Friday, June 1, 2012

My Mental Health Sabbatical

So, I feel that something of an explanation is in order for my sudden three-month sabbatical from the world of blogging.  I've deliberated about whether I wanted to go into this in such a public forum, but I feel like it might be something that helps other parents, and especially Moms, out there.  So here goes.

I haven't been blogging because frankly, I've been pretty miserable for the last few months.  Not quite every day miserable, but more days miserable than not miserable.  Crying multiple times in a day several days a week.  Feeling irrationally angry and out of control.  Trying to put on a normal face when I'm feeling anything-but inside.

And I am telling you, this is not a nice way to live.

It is hard for me to understand why I have been so sad.  After all, I know enough about life and the greater world to know that I live a pretty stinking charmed life.  I know I do.  I can see all my blessings laid out in a neat line and recognize how lucky I am.

I have a truly good husband who loves me despite my imperfections and who makes me laugh. I have six beautiful kids who fill me with swelling pride on a regular basis both for their accomplishments and for their characters.  We are doing well financially.  I have a spiritual life that brings me peace.  I feel like I have all the things that really matter.

But somehow, knowing that you are blessed and ought to be happy and feeling happy and blessed are two different things.  Sometimes counting your blessings actually makes you feel worse when you are sad, because you have to add "ungrateful" to your list of reasons to feel bad about yourself :).

Now, I find that I have two choices when I am stuck in a rut: stay there, or start analyzing things to figure out how to get out.  How did I get in this rut?  What do I need that I am not currently getting?  What situations made me fall there in the first place?

I always find it interesting that when I am feeling down that other people's advice tends to be along the lines of "Take some time for yourself..."  I get that I need time for myself, but people say this as though shopping or manicures can solve real problems and real sadness.  I really do like shopping and even manicures as much as the next woman, but they don't solve problems of the soul.

However (and at risk of sounding too brightly optimistic when I am at best only tentatively so), I've figured out a few things I need to do that have helped me to start to claw myself out of this pit.  To be a happy person and a happy mom, this is what has been lacking:

  • Create order.  Have a system in place that creates better order in our home and in my life.  In short, be more organized and make sure my kids do their share.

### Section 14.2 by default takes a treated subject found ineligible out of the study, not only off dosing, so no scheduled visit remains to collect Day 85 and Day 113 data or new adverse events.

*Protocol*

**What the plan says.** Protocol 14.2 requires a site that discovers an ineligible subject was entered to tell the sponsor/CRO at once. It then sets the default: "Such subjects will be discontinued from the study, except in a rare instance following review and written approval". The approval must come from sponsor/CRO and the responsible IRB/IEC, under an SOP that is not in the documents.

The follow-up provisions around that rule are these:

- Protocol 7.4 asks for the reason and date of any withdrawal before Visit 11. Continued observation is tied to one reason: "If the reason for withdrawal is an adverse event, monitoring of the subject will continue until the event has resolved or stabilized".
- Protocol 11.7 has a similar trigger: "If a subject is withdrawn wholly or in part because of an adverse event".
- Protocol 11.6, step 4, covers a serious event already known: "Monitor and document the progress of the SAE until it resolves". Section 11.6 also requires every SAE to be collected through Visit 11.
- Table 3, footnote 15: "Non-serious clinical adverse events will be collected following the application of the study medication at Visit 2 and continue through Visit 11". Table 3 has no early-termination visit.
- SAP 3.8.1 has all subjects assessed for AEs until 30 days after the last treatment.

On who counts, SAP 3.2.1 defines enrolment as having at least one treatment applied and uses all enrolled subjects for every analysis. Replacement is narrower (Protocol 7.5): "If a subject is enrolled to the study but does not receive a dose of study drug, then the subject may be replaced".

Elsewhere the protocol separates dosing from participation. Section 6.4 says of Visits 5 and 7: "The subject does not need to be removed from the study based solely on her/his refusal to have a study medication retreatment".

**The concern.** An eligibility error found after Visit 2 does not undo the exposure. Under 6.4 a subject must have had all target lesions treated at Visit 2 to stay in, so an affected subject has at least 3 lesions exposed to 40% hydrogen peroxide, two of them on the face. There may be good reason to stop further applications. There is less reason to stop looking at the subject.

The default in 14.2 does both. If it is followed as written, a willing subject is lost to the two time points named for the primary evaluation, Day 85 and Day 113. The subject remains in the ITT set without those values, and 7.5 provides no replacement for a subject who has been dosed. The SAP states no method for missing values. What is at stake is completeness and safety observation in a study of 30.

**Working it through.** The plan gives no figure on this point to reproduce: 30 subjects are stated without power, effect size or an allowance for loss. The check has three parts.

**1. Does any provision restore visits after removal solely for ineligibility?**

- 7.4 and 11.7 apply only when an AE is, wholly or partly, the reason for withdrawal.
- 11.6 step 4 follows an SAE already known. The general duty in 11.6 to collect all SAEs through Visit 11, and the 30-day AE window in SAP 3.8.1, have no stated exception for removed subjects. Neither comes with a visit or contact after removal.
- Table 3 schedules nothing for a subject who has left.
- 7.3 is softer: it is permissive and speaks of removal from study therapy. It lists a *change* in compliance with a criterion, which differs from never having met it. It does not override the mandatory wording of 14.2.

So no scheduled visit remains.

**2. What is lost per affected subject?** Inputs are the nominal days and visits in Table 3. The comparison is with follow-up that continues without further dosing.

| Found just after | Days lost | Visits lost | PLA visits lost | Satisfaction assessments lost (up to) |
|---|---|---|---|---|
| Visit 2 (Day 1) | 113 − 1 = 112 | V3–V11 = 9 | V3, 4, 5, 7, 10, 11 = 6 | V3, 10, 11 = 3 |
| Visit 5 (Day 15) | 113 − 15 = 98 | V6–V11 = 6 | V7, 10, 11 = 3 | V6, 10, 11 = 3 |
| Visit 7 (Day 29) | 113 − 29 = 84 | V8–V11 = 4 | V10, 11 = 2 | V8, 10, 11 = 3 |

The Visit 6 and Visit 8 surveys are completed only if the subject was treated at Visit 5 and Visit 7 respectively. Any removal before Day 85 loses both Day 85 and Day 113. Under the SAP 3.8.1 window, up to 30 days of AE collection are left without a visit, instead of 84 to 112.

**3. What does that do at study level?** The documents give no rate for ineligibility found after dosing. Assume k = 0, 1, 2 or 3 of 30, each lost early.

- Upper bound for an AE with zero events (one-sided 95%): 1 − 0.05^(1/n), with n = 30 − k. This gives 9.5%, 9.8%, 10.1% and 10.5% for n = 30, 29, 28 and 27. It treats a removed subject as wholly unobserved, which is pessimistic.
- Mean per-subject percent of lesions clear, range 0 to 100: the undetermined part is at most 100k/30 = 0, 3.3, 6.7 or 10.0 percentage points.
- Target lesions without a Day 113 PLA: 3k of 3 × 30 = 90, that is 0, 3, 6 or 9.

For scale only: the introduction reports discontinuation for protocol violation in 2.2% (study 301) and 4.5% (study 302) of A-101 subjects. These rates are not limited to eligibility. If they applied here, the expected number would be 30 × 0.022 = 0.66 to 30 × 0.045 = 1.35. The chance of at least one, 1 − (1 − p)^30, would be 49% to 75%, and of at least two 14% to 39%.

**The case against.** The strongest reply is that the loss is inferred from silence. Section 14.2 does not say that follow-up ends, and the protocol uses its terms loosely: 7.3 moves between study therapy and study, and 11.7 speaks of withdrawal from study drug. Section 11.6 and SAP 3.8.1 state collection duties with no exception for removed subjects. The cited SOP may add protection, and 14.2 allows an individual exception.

• Exercise regularly.  I have often figured that if I don't mind not looking like a super-model, that regular exercise beyond the demands of being an active mom was optional.  I do not think I am in any danger of looking like a super model any time soon (more's the pity), but I am learning that if I don't exercise for a few days, I get grumpy.  Who knew :)?
  • Feed my spirit daily through prayer, scripture/inspirational reading and thoughtful contemplation and journalling.  I can nearly always trace a horrible day (or week) back to a failure to do these things.
  • Check my expectations, and keep them in check.  Like a lot of at-home moms, I seem to think that I should be able to do everything right now--brilliant kids, beautiful home, perfect marriage, wonderful food, worthwhile volunteering, time to develop personal talents and career, etc.  Well, surprise--I can't do all of it, all the time--and that is absolutely normal and fine.  Keeping my expectations low seems like a lame cop-out, but it actually makes me happier with myself and my kids.
  • Let myself feel what I feel, and figure out how to healthfully process my emotions.  I need to be unafraid to be real with myself and with others, instead of trying to pretend that everything is fine when it isn't.  When I do that, I stuff all the negative stuff, let it build up and then it comes out in ugly and inopportune ways.  
  • Let go of perfectionism. Bottom line, the reason I even want to maintain a facade of perfectionism is due to unhealthy pride.  I like to be self-sufficient, and that is good.  But it is other people's realness that draws us to them, not their perfectionistic facade, and trying to pretend you aren't sad or that you aren't struggling is like trying to pretend you aren't drowning--it doesn't work.
I am still taking it one day at a time, corny as it sounds, but I can cautiously say that I'm starting to feel better.  It feels so very good to enjoy things again and have more of a sense of humor about life's downs.  I'm going to blog a little more about each of the things that have been helping me over the next few weeks. 

How about you?  What do you do when you find yourself stuck in the pit of despair*?                           * Princess Bride reference intended :)